|US7916907||Nov 30, 2009||Mar 29, 2011||Rodney Beatson||System and methods for transforming biometric image data to a consistent angle of inclination|
|US20040183754 *||Oct 20, 2003||Sep 23, 2004||Avix, Inc.||Method of displaying high-density dot-matrix bit-mapped image on low-density dot-matrix display and system therefor|
|US20050276454 *||Jun 14, 2005||Dec 15, 2005||Rodney Beatson||System and methods for transforming biometric image data to a consistent angle of inclination|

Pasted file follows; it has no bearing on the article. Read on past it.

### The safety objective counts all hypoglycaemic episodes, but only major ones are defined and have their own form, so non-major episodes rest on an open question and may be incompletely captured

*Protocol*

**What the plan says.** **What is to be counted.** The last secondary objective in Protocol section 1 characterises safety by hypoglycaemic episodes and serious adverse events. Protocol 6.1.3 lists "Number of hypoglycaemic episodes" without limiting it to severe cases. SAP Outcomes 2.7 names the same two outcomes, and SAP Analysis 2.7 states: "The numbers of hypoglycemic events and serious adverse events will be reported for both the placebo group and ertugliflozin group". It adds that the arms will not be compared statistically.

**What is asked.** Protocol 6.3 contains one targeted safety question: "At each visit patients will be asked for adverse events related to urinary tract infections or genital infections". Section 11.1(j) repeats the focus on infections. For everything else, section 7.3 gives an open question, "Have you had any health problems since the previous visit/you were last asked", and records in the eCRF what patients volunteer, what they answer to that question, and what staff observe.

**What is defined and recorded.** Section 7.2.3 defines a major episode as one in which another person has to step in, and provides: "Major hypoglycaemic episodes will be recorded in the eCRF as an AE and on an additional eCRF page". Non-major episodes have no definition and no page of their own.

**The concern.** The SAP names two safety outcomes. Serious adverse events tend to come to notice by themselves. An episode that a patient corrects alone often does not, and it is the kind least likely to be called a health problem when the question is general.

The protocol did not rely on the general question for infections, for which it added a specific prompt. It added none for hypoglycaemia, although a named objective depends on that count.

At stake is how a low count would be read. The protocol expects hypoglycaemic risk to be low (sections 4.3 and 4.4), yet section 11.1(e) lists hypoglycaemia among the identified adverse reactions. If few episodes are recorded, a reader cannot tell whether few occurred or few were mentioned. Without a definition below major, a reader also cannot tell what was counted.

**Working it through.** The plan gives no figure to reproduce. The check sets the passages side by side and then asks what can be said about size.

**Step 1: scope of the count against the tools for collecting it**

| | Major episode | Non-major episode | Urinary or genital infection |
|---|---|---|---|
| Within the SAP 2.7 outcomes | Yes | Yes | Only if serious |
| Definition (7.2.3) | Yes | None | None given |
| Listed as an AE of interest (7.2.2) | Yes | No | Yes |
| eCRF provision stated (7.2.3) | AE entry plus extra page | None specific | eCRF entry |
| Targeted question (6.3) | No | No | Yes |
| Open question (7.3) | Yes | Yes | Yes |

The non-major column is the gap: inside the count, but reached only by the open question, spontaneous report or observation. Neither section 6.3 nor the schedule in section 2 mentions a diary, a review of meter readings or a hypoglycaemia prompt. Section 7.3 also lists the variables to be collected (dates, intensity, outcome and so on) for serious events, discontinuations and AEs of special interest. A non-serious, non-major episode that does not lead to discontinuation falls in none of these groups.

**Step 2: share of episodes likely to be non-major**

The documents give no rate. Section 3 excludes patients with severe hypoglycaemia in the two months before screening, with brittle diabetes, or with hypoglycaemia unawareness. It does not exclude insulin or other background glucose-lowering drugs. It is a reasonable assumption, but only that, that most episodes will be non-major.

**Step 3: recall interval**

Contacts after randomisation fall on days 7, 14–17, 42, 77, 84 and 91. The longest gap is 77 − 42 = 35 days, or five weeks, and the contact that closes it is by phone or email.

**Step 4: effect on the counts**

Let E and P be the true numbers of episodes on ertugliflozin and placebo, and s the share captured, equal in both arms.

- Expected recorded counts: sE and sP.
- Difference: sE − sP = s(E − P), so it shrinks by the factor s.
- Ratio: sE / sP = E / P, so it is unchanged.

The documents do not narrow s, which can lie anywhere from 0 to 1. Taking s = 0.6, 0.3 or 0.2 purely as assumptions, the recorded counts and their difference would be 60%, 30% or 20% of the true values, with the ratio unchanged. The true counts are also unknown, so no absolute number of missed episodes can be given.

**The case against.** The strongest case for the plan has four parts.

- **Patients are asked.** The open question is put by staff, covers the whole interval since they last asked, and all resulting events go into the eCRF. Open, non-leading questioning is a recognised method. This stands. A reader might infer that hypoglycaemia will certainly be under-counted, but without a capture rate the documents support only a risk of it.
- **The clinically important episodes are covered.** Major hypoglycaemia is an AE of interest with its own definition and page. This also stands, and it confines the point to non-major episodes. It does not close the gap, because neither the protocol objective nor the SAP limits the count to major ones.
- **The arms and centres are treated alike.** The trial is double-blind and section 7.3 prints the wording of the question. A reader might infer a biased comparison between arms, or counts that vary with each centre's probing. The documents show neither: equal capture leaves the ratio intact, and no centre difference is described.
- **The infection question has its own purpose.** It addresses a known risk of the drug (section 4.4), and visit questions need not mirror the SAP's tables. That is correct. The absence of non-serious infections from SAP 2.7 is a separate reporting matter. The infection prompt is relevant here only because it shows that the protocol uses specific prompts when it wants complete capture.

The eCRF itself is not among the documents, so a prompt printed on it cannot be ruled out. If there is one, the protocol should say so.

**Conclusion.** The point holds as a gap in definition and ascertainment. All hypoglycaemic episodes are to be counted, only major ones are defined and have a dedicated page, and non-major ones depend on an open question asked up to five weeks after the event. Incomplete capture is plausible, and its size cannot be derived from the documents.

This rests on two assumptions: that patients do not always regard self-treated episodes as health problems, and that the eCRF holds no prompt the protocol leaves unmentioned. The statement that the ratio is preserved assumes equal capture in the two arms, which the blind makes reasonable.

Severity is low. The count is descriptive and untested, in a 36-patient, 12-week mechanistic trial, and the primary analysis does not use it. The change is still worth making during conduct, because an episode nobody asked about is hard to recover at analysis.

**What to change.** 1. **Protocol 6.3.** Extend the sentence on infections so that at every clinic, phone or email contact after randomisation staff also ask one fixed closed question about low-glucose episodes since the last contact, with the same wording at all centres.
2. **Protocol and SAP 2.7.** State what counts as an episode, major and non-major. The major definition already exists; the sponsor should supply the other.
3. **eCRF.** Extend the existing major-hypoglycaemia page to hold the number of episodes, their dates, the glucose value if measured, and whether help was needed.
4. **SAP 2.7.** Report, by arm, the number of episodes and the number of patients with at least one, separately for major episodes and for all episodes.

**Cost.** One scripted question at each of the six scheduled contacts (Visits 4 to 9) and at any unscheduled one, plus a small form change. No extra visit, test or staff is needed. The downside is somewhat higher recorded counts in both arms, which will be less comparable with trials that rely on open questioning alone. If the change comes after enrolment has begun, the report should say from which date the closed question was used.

|US20100142763 *||Nov 30, 2009||Jun 10, 2010||Rodney Beatson||System and methods for transforming biometric image data to a consistent angle of inclination|
|U.S. Classification||345/173, 345/156|
|International Classification||G06T3/40, G06F3/033, G09G5/00, G06F3/048|
|Jul 1, 1991||AS||Assignment|
Owner name: NCR CORPORATION A CORP. OF MARYLAND, OHIO
Free format text: ASSIGNMENT OF ASSIGNORS INTEREST.;ASSIGNOR:MEMARZADEH, KAZEM;REEL/FRAME:005759/0688
Effective date: 19910628
|Apr 1, 1997||FPAY||Fee payment|
Year of fee payment: 4
|Feb 15, 2001||FPAY||Fee payment|
Year of fee payment: 8
|Dec 30, 2004||FPAY||Fee payment|
Year of fee payment: 12